Feedstuffs is part of the Informa Markets Division of Informa PLC

This site is operated by a business or businesses owned by Informa PLC and all copyright resides with them. Informa PLC's registered office is 5 Howick Place, London SW1P 1WG. Registered in England and Wales. Number 8860726.

JBS, Minerva scaling back in Brazil

Poultry and pork processors have no plans to cut production or place workers on leave.

Two large Brazilian meat processing companies are suspending operations as a result of decreased export demand due to COVID-19. JBS confirmed to Feedstuffs Wednesday that it is suspending operations beginning March 19 at five of its 37 plants in Brazil while Minerva S.A. told Reuters this week that it is placing employees on paid leave at four of its plants.

“These temporary suspensions, or holidays, are fairly routine in Brazil in response to market dynamics,” a JBS spokesperson told Feedstuffs.

Minerva told Reuters that its workers will be placed on leave beginning next Monday for 10-15 days, depending on the plant. Two of the plants are located in Brazil's Mato Grosso state, one in São Paulo and the other in the state of Minas Gerais, Minerva said.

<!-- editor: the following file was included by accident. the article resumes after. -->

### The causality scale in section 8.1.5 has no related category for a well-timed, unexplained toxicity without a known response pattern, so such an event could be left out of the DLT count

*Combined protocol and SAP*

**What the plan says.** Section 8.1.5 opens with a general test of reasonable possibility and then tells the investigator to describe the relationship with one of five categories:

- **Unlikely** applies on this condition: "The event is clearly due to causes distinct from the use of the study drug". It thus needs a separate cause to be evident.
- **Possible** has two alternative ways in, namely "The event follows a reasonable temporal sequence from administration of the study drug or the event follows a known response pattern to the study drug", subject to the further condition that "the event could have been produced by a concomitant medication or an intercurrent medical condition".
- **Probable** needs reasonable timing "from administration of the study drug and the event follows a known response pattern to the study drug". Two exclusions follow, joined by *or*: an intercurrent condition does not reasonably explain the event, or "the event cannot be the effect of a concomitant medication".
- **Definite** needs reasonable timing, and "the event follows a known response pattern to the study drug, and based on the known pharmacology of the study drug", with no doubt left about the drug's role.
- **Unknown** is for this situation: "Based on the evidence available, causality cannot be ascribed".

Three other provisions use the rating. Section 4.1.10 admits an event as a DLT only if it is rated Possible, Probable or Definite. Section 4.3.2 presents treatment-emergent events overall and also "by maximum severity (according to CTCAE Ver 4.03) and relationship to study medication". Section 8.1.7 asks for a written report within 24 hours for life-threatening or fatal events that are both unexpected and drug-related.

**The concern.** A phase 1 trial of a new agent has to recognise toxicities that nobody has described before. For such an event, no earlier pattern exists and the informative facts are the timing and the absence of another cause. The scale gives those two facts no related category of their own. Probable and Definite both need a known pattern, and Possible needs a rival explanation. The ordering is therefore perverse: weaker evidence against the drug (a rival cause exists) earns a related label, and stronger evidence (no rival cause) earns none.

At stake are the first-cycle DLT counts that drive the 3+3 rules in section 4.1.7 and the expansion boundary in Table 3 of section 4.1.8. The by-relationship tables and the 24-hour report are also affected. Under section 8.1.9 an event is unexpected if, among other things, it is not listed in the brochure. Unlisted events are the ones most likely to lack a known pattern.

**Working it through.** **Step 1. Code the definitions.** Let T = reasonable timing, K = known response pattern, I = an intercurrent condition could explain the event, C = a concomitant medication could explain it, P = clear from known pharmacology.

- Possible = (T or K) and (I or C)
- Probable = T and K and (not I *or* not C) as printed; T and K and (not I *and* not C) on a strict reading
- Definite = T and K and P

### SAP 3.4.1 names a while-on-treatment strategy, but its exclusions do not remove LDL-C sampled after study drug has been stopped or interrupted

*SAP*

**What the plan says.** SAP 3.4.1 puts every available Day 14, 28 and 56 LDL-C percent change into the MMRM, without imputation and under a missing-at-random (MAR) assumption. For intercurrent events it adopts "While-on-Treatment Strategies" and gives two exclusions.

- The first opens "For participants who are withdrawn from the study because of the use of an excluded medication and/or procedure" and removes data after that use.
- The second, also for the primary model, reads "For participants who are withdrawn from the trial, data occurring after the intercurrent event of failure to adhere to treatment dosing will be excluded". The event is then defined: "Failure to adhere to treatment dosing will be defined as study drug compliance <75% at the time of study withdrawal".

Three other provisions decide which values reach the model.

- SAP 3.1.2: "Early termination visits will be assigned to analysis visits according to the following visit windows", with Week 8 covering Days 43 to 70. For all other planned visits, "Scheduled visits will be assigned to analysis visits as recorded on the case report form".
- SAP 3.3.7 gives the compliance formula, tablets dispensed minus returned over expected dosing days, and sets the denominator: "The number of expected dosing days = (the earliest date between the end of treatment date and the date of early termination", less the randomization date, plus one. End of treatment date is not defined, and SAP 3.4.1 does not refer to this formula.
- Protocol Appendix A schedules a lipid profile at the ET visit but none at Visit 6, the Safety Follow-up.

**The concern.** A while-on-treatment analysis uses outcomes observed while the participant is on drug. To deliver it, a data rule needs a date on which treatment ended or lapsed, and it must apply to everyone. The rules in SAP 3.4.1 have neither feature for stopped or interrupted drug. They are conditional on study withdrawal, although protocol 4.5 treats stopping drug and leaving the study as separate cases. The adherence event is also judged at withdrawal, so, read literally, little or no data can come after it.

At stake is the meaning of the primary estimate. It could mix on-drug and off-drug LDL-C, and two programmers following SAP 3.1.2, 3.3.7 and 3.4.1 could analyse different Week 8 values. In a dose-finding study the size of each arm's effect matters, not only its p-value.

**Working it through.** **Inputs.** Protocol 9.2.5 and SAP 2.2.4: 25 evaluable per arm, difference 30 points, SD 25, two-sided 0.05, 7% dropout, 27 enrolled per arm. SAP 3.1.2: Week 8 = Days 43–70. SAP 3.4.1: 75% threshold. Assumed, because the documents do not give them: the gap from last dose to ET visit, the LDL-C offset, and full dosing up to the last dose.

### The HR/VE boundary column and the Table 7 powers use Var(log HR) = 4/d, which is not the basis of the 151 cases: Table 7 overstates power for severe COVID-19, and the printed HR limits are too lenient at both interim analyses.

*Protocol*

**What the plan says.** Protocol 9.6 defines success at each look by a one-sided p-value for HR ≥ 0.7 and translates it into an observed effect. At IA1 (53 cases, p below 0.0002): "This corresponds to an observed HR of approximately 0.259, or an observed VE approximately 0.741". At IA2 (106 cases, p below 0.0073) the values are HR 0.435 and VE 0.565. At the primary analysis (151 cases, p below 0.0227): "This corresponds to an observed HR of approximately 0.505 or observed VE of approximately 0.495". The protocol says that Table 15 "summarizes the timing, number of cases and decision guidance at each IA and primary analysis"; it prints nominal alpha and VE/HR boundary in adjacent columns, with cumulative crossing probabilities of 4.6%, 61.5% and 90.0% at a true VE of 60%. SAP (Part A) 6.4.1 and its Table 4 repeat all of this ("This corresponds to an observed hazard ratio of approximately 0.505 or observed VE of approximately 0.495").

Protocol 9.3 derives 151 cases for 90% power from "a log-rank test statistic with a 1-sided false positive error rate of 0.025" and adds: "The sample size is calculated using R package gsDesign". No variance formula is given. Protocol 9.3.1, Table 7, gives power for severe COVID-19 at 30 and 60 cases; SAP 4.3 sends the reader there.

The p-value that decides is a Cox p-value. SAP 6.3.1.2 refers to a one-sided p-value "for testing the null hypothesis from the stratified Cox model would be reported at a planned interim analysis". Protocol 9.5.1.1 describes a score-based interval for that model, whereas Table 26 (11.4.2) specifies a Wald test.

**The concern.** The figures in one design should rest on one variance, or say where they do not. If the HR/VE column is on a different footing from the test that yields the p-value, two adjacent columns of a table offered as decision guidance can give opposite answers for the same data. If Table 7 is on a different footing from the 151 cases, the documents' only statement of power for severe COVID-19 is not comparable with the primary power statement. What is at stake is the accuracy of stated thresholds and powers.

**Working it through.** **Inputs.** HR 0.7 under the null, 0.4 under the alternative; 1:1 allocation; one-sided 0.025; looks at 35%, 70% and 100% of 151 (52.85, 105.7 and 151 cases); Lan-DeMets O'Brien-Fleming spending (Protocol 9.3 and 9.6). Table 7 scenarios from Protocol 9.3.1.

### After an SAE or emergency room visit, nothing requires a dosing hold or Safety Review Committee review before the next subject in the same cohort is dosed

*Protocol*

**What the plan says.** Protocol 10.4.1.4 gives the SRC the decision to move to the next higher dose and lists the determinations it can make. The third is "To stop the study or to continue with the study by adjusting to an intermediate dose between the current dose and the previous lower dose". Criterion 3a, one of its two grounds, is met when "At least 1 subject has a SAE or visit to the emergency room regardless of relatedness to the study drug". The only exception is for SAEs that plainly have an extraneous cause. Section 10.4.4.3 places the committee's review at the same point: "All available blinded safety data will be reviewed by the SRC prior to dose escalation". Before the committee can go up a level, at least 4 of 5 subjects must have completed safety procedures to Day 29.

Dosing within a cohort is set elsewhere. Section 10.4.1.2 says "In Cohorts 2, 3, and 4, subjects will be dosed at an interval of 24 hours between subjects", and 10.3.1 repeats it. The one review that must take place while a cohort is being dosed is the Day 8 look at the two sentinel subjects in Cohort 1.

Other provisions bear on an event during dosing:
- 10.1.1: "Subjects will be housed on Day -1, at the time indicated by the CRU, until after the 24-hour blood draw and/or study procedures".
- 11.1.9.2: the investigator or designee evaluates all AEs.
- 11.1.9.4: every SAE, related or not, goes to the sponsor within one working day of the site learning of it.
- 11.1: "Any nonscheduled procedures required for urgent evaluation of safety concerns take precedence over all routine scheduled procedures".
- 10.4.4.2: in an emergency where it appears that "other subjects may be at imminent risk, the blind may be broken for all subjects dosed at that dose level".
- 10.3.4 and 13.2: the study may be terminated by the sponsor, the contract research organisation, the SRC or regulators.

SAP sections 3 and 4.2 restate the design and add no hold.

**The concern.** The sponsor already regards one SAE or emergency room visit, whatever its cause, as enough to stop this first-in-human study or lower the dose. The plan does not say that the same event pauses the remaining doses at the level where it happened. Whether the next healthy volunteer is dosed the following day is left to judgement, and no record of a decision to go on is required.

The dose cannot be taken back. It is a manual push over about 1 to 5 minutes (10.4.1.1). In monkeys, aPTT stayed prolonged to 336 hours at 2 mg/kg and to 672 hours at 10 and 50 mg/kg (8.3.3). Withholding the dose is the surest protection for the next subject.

Meanwhile, meat producer association ABPA relayed that pork and poultry processors in Brazil have no plans to scale back production or place workers on paid leave.

Ricardo Santin, ABPA executive director, told Reuters that while the crisis is changing consumer habits, it has not had a significant impact on domestic or export demand.

"Our sector is not like that of beef producers, who can leave cattle grazing on pastures," Santin said. "We are conscious that this is a complicated moment, and all of our companies have contingency plans."

Santin said he expects pork and poultry daily volumes during the first 10 days of March to indicate that export figures will be strong and in line with the same month last year.

With many countries still dealing with animal diseases like African swine fever and avian flu, Santin noted that Brazil will continue to benefit from strong food imports into Asia.

Brazil’s Minister of Agriculture Tereza Cristina said during a March 18 speech that Brazilian agriculture will be able to supply food to the marketplace and offered reassurance that there should be no concern about COVID-19 impacts and changes that may need to be made.

Hide comments


  • Allowed HTML tags: <em> <strong> <blockquote> <br> <p>

Plain text

  • No HTML tags allowed.
  • Web page addresses and e-mail addresses turn into links automatically.
  • Lines and paragraphs break automatically.